Nonetheless, Social Security no-matches are often a sign that the worker in question is undocumented. In 2007, under the leadership of then-Secretary Michael Chertoff, the Department of Homeland Security (DHS) attempted to implement a rule that would have required businesses to fire employees who could not resolve the no-match discrepancy within 90 days. Before it could go into effect, however, a federal judge ruled it illegal. The Obama administration recently dropped the proposed measure.

Last February, several dozen workers at Chicago-area KFCs and Pizza Huts contacted the CWC to report that they had been fired based on questions regarding their Social Security numbers and work status. In March, the WRC heard a similar story from a group of former Taco Bell employees in Madison.

“[Yum! Brands] seems to have jumped the gun on proposed rule changes, and now they have egg on their face for implementing a rule that the government has now withdrawn,” says Patrick Hickey, executive director of the WRC, referring to the proposed Bush-Chertoff rule. Due to the current economic downswing, he says, it is easy to find replacement workers, and the company may be taking advantage of the opportunity to fire people and fill their slots with workers who are less likely to be undocumented.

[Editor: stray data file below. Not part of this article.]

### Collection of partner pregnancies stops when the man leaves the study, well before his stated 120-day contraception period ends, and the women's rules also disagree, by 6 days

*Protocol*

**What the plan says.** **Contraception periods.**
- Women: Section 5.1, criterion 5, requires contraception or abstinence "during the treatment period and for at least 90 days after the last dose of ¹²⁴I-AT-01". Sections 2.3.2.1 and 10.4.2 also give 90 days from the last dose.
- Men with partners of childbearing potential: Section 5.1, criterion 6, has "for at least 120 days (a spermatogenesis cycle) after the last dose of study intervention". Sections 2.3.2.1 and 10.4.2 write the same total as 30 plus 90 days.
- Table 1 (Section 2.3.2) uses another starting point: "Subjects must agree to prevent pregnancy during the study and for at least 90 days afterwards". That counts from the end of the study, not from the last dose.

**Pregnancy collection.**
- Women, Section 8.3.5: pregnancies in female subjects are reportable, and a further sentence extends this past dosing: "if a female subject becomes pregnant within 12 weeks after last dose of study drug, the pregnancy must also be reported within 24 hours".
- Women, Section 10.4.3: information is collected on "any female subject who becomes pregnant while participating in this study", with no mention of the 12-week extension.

After a series of meetings with employees from five different restaurants, the Madison workers decided they wanted to take action. “They felt there was discrimination in both the way they were fired and the way they’d been treated on the job,” Hickey says. Nineteen out of the 28 fired workers in Madison have filed complaints with the Equal Employment Opportunity Commission, alleging that they received disparate assignments and treatment while working at Taco Bell. “There are certain expectations from Latinos–they wouldn’t get as many breaks, and were expected to do harder work or more work,” Hickey says. He also cites discriminatory English-only policies and fewer opportunities for training.

The WRC launched a campaign to draw attention to the issue, holding demonstrations that culminated at the July 10 protest. “We’ve been trying to reach out to Yum! Brands, to make sure they understand that what they’re doing is not necessary,” Hickey says. “They should put a moratorium on it until the government has the opportunity to re-look at immigration.”